A pleasant surprise on my return from Palo Alto: I went looking for the commemorative final edition of the Tucson Citizen and found instead the Monday paper. The Citizen was scheduled to close on Saturday if parent company Gannett did not find a buyer; Gannett is reportedly in negotiations with buyers and will keep the Citizen open at least through the 27th.
The Citizen is easily Tucson's best newspaper. Its editorial page is more interesting, its reporters ask more pointed and well-researched questions, and its features writing isn't the breezy fluff that ordinarily passes for "features" these days. Furthermore, when I call the Citizen, whether with a news tip or to discuss a guest opinion, they remember my name and who I am and treat me like a neighbor; they're a real touch of class. And speaking of class, Mark Kimble must be one of the most fair-minded newsmen in the business.
Newspapers in general have been struggling as the nowadays near-universal use of the Web has made their old business models obsolete; Seattle recently lost the Post-Intelligencer, which has continued as a Web publication; the San Francisco Chronicle, which I considered a major regional daily nearly in the same league as the Chicago Tribune and New York Times, is facing difficulties similar to those of the Citizen and Post-Intelligencer. There's something else working against the Citizen, whose circulation is in the neighborhood of 18,000, closer to that of the Sierra Vista Herald than to rival Tucson paper the Arizona Daily Star. My conjecture is that being an afternoon paper is hurting the Citizen. When I was a subscriber to the paper edition, I liked finding it on my doorstep on coming home from work, but in general our generation expects papers to be on the doorstep or newsstand in the morning.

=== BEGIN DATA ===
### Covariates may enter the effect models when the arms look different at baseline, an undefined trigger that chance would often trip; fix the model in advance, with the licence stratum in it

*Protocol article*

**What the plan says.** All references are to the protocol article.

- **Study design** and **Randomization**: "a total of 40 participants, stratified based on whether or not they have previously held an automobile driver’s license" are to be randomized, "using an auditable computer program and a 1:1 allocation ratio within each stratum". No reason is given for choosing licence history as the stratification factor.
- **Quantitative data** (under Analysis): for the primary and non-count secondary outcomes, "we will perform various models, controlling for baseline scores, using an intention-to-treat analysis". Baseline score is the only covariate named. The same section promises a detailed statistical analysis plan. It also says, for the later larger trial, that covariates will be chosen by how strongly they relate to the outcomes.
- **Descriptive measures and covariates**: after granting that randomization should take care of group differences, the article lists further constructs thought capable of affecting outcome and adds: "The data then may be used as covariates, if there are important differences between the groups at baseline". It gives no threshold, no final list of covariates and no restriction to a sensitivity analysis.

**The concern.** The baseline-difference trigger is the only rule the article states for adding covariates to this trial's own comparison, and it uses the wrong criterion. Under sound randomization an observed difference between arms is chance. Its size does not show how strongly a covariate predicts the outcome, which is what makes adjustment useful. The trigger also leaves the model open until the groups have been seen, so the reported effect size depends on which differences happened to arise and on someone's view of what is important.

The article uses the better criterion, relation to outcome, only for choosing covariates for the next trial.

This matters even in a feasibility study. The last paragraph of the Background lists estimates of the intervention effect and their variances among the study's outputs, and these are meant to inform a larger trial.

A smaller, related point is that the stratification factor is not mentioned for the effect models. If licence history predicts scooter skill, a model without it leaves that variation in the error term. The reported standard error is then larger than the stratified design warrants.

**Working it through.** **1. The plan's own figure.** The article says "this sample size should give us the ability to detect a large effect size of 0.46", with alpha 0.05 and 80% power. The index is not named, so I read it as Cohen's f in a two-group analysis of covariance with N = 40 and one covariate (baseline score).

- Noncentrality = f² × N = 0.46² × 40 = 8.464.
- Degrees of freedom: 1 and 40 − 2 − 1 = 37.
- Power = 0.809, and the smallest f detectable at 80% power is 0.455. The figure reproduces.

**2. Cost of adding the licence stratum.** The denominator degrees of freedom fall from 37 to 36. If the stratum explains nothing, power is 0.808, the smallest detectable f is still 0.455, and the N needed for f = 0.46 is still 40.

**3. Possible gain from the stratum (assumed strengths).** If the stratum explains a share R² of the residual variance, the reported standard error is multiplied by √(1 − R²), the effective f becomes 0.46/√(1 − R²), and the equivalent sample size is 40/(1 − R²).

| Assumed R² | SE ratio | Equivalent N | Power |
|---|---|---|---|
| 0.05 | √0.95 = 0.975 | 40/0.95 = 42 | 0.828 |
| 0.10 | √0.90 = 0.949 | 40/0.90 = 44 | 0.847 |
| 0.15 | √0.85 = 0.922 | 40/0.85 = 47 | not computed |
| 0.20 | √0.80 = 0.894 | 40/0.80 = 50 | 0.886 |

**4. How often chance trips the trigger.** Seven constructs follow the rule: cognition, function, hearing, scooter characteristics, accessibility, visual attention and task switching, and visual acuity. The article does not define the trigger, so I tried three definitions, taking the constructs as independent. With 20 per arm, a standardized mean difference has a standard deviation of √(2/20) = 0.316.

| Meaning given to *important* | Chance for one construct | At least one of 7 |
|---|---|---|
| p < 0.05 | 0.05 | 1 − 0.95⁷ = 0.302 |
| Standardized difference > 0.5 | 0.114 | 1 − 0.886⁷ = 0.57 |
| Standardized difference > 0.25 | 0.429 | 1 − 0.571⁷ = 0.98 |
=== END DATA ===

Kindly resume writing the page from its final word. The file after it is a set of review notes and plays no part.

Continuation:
My words to this effect aren't worth a dime to the business, but I'm hoping the Citizen stays open. It provides a much needed alternative to the often shallow reporting and trite editorial page of the Daily Star, and were it made slightly more competitive, it could even keep the Star honest. At the same time I'm hoping that Freedom Communications is not the buyer. While I'm a fan of the East Valley Tribune, sending Randist maybe-philosopher Tibor Machan, whose glibertarian columns are usually an insult to intelligence, to re-educate editorial boards whenever they depart from an ideological plumb-line not too much different from silly 1970s folk-libertarianism is a sure way to both break staff morale and to destroy the fair-mindedness that has made the Citizen the great paper, however undersubscribed, that it is. (The comparison between Arizona columnist Robert Robb and Machan is instructive. You can see that the wheels in Robb's head are turning; Machan is all spinal reflexes.) But I'd rather see it stay open, even if hobbled by glibertarian claptrap, than fold, leaving Tucson with but one daily newspaper.